But the boys stood firm. Arrested and bound, with ropes cutting into their wrists and feet, they prayed and sang hymns. The older boys, especially Charles Lwanga, taught and encouraged the younger ones, notably Kizito. The youngest of all, he was just 14, and alternated between radiant enthusiasm for Christ and a shaking fear of the death that now awaited them.
Death to “Those Who Pray”
The tribal ritual surrounding executions was grim. As the boys watched it begin, it must have struck terror into their hearts. The executioners, dressed in leopard skins and with their faces painted white in traditional designs, wove in long dances as they wailed a chant while the victims watched: “The mothers of these will weep today—O yes, they will weep today.”
Had any of the boys agreed to abandon their prayers and obey the Kabacka, their lives would have been saved. The Kabacka specifically referred to the Christian boys as “those who pray.” Any who chose to leave that category and renounce their Christian faith could walk back into favor with the ruler.
Namugongo, the site for executions, was some distance from the Kabacka’s court, and the journey there took several days. For some of the boys, tight bonds made walking difficult. On arrival, they were crammed into prison huts near a great funeral pyre that was being stacked—upon which they would be burned alive.
The many eyewitnesses to the martyrdom (the boys were killed in front of a large crowd of their own family members and friends) left a detailed account of the events.
It reads rather like those of the early martyrdoms of Christians in pagan Rome. Extraordinary scenes transpired. The boys prayed and sang hymns as they were rolled in rush matting and dragged to the fire. Young Kizito is said to have gone to his martyrdom singing and calling out that soon he would meet Christ in paradise. As the flames were lit, the prayers did not stop. The young boys’ voices could be heard, clear and unafraid, as the fire crackled up to meet them.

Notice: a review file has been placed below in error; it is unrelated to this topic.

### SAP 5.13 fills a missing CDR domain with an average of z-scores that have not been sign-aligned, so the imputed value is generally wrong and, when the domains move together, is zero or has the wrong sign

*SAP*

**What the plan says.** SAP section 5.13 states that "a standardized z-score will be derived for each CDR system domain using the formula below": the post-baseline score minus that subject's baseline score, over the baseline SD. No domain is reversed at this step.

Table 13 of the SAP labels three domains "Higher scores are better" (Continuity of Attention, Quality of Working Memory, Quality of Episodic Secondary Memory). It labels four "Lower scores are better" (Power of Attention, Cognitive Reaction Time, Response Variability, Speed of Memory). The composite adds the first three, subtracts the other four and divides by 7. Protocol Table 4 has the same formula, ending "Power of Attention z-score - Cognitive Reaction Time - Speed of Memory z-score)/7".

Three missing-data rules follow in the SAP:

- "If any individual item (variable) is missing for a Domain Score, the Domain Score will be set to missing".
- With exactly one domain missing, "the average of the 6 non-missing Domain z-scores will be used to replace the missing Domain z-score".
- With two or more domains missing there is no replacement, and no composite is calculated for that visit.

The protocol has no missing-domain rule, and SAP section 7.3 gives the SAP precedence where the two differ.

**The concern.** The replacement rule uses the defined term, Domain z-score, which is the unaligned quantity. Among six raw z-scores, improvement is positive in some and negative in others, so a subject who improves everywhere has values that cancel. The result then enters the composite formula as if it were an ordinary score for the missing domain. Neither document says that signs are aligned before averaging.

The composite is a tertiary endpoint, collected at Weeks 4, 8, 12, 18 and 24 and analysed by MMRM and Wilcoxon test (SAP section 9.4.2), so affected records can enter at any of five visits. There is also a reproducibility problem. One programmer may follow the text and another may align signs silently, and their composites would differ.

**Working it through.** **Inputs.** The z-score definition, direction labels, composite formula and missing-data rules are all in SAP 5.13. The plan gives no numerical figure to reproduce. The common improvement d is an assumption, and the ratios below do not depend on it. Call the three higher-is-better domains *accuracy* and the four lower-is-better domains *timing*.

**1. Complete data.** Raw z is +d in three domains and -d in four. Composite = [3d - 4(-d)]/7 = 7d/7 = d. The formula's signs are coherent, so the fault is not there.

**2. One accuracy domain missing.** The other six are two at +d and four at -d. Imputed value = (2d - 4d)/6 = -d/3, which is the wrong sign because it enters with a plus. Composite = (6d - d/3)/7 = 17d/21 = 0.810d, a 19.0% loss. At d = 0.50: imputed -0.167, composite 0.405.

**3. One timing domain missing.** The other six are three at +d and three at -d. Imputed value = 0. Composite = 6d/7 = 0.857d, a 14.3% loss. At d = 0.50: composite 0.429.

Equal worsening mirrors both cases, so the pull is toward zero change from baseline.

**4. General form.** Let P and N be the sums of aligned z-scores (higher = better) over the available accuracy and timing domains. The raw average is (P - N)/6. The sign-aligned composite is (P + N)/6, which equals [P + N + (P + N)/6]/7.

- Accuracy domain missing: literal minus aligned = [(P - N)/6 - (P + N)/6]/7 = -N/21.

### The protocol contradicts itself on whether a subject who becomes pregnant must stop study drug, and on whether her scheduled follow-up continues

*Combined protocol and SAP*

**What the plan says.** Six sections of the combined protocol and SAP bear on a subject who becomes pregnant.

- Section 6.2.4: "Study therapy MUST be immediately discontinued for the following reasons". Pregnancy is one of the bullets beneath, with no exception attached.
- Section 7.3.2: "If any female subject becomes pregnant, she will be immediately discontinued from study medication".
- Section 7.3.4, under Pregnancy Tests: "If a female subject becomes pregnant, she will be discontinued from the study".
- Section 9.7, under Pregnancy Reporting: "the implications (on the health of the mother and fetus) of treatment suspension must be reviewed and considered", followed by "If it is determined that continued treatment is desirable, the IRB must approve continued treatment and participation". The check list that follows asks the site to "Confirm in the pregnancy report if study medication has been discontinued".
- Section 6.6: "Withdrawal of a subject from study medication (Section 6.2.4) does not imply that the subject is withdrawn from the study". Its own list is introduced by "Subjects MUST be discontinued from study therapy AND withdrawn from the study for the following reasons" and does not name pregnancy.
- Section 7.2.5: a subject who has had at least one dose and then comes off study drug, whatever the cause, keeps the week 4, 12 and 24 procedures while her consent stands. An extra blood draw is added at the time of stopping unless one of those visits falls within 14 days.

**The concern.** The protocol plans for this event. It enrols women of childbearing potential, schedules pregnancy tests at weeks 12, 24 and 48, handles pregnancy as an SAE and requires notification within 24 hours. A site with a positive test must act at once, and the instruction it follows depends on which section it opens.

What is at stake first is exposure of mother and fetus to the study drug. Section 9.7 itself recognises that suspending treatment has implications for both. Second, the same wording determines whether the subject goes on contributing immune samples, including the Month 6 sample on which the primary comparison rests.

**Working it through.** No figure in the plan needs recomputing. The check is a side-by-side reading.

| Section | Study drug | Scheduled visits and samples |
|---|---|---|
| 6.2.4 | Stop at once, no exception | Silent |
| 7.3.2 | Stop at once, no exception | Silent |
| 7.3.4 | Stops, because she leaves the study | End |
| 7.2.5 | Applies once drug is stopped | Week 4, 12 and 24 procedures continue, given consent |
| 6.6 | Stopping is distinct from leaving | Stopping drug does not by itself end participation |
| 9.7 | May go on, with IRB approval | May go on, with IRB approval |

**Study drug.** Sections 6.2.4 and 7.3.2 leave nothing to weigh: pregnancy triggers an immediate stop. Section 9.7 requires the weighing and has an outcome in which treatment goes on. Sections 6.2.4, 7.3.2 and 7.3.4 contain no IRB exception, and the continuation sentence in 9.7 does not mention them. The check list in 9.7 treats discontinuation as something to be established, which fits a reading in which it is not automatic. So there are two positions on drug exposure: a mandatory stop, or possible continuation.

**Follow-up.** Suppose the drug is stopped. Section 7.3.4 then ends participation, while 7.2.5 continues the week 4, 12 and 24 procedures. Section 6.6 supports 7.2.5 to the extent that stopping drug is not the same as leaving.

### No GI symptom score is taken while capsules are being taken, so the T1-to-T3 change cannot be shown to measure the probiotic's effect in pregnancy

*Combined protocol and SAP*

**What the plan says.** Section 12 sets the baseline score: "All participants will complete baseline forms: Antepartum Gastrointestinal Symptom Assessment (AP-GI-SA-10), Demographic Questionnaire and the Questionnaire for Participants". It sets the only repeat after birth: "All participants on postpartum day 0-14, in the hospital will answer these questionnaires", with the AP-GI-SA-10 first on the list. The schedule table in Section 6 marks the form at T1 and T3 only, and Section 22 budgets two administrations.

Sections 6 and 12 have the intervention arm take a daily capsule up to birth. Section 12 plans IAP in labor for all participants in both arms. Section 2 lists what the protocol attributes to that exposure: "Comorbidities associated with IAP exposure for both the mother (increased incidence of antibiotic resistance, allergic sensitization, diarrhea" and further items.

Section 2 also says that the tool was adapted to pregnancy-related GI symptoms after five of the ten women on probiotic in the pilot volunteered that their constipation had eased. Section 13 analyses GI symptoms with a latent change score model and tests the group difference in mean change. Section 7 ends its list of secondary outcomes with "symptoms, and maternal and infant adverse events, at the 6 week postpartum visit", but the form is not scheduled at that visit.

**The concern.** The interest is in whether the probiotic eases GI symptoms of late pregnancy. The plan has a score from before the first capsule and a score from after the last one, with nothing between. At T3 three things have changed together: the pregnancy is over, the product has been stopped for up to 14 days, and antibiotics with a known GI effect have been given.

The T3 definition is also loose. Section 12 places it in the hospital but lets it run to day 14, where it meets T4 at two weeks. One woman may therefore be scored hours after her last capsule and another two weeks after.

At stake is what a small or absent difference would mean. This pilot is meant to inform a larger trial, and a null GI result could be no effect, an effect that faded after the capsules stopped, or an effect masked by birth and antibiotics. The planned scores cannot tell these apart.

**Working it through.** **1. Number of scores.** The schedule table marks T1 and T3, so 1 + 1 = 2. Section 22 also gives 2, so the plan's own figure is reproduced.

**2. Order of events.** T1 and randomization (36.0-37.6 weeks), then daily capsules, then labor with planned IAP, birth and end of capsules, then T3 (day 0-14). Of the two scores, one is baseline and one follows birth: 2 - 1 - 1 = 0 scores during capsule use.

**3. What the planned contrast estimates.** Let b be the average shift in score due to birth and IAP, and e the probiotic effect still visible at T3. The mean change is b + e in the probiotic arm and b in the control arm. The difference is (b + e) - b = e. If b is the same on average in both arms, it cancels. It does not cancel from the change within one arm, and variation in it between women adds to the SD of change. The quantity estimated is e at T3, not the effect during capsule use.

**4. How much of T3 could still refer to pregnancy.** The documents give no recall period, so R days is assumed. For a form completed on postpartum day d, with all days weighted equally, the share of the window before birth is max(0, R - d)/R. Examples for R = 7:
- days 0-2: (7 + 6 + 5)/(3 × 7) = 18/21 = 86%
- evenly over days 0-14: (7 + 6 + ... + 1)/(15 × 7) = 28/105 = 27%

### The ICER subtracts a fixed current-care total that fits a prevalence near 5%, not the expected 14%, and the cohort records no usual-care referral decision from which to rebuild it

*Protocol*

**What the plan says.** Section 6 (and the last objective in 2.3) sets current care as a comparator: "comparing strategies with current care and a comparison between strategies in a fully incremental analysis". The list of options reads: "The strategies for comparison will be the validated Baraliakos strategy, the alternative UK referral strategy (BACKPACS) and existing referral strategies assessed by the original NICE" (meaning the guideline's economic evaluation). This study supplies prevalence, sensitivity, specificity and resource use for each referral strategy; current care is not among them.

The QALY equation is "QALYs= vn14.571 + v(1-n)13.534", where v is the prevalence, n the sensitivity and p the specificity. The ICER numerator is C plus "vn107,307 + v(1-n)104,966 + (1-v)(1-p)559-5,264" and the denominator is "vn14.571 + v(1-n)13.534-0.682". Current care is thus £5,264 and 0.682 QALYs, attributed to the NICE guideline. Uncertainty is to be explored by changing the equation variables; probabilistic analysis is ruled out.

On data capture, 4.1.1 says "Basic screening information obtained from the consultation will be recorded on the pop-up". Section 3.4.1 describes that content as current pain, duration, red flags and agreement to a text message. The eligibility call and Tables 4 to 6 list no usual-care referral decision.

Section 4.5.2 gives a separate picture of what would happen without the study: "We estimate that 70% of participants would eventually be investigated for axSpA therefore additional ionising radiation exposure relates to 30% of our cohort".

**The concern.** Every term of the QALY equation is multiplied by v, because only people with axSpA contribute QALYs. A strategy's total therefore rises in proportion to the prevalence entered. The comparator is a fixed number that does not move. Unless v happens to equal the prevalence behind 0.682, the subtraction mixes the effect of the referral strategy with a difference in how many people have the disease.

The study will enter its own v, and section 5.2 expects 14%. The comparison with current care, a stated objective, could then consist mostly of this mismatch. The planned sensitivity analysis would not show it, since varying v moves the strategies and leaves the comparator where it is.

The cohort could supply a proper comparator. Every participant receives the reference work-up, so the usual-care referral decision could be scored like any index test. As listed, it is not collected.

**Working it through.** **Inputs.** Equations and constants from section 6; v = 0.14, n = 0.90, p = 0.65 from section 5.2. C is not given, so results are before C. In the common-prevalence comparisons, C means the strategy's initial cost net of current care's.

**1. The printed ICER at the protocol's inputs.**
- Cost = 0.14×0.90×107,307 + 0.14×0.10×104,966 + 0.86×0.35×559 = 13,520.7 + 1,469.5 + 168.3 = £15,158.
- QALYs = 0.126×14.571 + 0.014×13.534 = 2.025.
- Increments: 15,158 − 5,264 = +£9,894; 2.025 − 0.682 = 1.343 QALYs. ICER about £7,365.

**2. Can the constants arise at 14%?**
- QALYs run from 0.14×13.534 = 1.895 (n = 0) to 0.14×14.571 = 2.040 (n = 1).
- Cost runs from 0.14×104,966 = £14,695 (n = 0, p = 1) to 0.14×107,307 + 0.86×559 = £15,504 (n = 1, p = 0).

When all was over, the mound of burnt wood and ashes remained, to become one day the base of a great shrine which is now visited by thousands of people annually. Every year, on June 3, vast crowds arrive for an open-air Mass. Children are given the day off school. Kizito is a popular names for boys in Uganda, and his story is told to First Communion and confirmation groups.
An Urgent Witness Today
The Ugandan Martyrs were formally canonized in 1964, the first time that African drums were used in a ceremony at St. Peter’s in Rome. The emergence of Africa as a new stronghold of Christianity, the ecumenical dimension, the proximity of all this to the Second Vatican Council which was opening up a new chapter in the Church’s history—all gave the canonization a special sense of historic importance. But at that time no one thought to remark on the moral teachings at the center of it all: that the martyrs had witnessed with their lives to the truth that sexual communion is reserved to men and women in the lifelong bond of marriage and that homosexual activity is gravely sinful. In 1964, that was simply taken for granted by Anglicans and Catholics alike.
Today, however, we see the boys’ martyrdom as having an extra dimension of significance precisely because of this truth and their courageous witness to it. God speaks to us poignantly through the heroism of these youths. Their witness calls us to join them in courage and faith. We have been given their example at a time when we all need it.
The Catechism of the Catholic Church, affirming unchanging truths of the Catholic faith for a new century, quotes Scripture and Tradition in describing homosexual acts as intrinsically disordered and contrary to the moral law. It calls for respect, compassion, and sensitivity towards those who—like the young Kabacka—struggle with homosexual tendencies and calls them to chastity and Christian perfection. The Catechism also hails martyrdom as “the supreme witness given to the truth of the faith: it means bearing witness even unto death” (CCC 2473). The Catechism notes “The Church has painstakingly collected the records of those who persevered to the end in witnessing to their faith. These are the acts of the martyrs. They form the archives of truth written in letters of blood” (2474).
Two Churches, One Martyrdom
A most touching.aspect to this story of martyrdom is that both Catholic and Anglican boys were caught up in this drama. The Catholic Church does not presume to impose its forms of canonization on those who are not members—but in the ceremony in Rome which was to write the Ugandan Martyrs into the Church’s calendar, special mention with honor was made of the boys of the Anglican Communion who met their deaths—and whose names, incidentally, are recorded on a great memorial in the Anglican Cathedral in Uganda’s capital.